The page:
Sunday, December 20, 2009

Onde é o banheiro? Blog de Brasileiro, dia 11 (segunda-feira, decembro 15)

Mosquito bite count:
-Hands: 4 / Arms: 6 (+1) / Shoulders: 4 / Chest: 1 / Head: 8 / Neck: 2
-Back: 0 / Legs: 0

Sunburn incident count: 1 (completely healed)

Immediately following breakfast, I walked with the group to the beach where we took a boat tour to a coral reef. And of course, after putting on all of our sunscreen and whatnot, there was a sudden downpour. Considering that we were going to be swimming a bit later, this wouldn’t have been a big deal, but sunscreen was getting in my eyes. As soon as it stopped, we started randomly quoting “I’m On a Boat.”

When we got on the coral reef, we were given a small packet of food for the fish. We had a bit too much fun feeding them, evidenced by the amount of fish crap that we were swimming in. Getting swarmed by fish was actually sort of neat, and of course there was the requisite stuffing of fish food in someone’s swim trunks.

After a fairly large lunch, we started the berimbau workshop. This ended up dragging on for hours, starting at roughly the afternoon and still going on until 10PM. Creating a full berimbau is an extremely tedious process. A brief run down:

-Peeling off all of the bark
-Cutting the length down to the equivalent of 7 hand lengths (stretched thumb to pinky)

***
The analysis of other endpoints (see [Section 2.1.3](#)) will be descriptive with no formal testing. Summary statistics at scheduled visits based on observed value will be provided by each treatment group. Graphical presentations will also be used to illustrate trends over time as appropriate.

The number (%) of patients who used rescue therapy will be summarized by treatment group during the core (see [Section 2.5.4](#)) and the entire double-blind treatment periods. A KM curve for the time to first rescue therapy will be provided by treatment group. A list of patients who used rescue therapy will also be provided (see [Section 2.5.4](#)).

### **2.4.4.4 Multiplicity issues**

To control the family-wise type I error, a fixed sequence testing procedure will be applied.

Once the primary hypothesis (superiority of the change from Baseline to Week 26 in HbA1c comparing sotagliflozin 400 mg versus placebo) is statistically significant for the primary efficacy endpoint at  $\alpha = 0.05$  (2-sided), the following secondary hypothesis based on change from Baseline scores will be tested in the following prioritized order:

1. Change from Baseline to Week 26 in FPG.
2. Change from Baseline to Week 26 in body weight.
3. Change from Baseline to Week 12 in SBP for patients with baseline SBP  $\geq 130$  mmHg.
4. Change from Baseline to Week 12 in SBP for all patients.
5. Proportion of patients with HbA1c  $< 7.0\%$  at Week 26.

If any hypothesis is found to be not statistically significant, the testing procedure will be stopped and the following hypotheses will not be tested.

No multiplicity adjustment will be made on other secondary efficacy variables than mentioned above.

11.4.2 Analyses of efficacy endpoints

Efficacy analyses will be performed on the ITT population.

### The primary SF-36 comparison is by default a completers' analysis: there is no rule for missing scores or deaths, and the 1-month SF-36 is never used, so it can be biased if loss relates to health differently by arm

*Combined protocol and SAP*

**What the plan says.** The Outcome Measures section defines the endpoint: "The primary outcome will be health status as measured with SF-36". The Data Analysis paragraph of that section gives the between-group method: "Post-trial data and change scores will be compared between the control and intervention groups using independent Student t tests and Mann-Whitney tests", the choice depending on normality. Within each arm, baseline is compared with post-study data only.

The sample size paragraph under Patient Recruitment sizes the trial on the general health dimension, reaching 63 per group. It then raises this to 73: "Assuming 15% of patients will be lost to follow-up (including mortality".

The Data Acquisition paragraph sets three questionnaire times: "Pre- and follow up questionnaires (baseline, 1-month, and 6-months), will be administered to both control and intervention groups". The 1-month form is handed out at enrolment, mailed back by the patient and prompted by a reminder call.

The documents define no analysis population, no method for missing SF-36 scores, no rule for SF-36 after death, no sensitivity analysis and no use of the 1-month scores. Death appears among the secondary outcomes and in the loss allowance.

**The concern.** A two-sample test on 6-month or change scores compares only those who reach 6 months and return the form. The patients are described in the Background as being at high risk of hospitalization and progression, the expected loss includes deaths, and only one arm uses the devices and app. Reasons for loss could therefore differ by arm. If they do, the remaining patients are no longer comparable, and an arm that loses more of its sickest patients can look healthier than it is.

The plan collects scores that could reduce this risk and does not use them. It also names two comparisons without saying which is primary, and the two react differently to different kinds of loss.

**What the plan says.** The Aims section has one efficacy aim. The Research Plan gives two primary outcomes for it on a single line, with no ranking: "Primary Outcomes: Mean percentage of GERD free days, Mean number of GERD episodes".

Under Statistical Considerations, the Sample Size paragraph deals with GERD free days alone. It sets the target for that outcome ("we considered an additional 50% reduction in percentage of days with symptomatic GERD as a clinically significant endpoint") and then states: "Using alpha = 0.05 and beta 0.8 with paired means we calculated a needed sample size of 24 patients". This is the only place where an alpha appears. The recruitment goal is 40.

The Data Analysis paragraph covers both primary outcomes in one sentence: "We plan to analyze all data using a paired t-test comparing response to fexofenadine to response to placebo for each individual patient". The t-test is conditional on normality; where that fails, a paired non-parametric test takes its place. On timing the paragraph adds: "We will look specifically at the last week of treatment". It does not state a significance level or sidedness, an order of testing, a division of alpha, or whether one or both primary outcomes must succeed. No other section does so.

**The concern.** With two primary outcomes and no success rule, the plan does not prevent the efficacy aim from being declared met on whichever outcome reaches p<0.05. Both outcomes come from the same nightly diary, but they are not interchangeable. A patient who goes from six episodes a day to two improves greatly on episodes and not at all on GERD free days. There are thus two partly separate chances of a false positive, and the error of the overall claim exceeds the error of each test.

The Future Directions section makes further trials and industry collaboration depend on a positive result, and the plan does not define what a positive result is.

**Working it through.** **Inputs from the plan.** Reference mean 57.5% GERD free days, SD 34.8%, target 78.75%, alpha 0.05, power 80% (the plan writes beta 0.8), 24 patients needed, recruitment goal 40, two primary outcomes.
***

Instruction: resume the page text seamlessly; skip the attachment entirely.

-Using a glass blade to remove the remaining bark and smoothing out the surface and the knots in the wood
-Sanding down the surface
-Cutting, emptying, and sanding down a gourd
-putting holes in the gourd and attaching a string
-Cutting a notch in the berimbau for the aramé to loop around
-Nailing a square of leather to the top of the berimbau
-Cutting an appropriate length of wire and twisting the loops in it
-Tying string to the arame
-Stringing the berimbau properly

Given the extremely limited number of available tools, this takes a lot longer than it should. We end up improvising glass blades made of a broken bottle and surprisingly, nobody cuts themselves on the glass. This may appear to be fairly ghetto, but it actually effective at levelling out the surface. I now have a much better appreciation on what is necessary to make a berimbau and can actually see how the prices can be justified.

As complete newbies, our Berimbau assembly technique has become a great source of comedy for Jaruna, one of the workers at the Pousada who is also a Capoeira student, and obviously, they aid a lot more help than we were hoping for. My berimbau is somewhat complete, although I do need to do some more sanding. The wood is extremely stiff and difficult to flex. However, this is my berimbau. There are many like it, but this one is my own.

This drags on long enough that by the time some of us are finished, we’re all extremely tired, hungry, and getting cranky (low blood sugar and all). The night is finished off at an all-you-can-eat Brazilian barbecue which is much cheaper than eating at Samba’s in Vancouver.

The language barriers are slowly lowering as Saphadinho makes a crack at Charme’s expense. Charme requests “frango de queijo” (“chicken with cheese”), but Saphadinho makes an off-hand crack, “You mean, ‘Frango de Homems?” (slang term for gay male). Charme responds with an extended middle finger, but the waiter takes the joke even further by sending over another member of the wait staff.

The second hapless waiter is completely oblivious to the fact that he just got punked and politely asks if there’s anything else he can do. As we do so, the first waiter is killing himself laughing behind the counter, so much so that he needs his apron to mop up the tears because he’s laughing too hard.

The hypoglycaemia has now been replaced with a need for a post meal coma.

Next: Natal.

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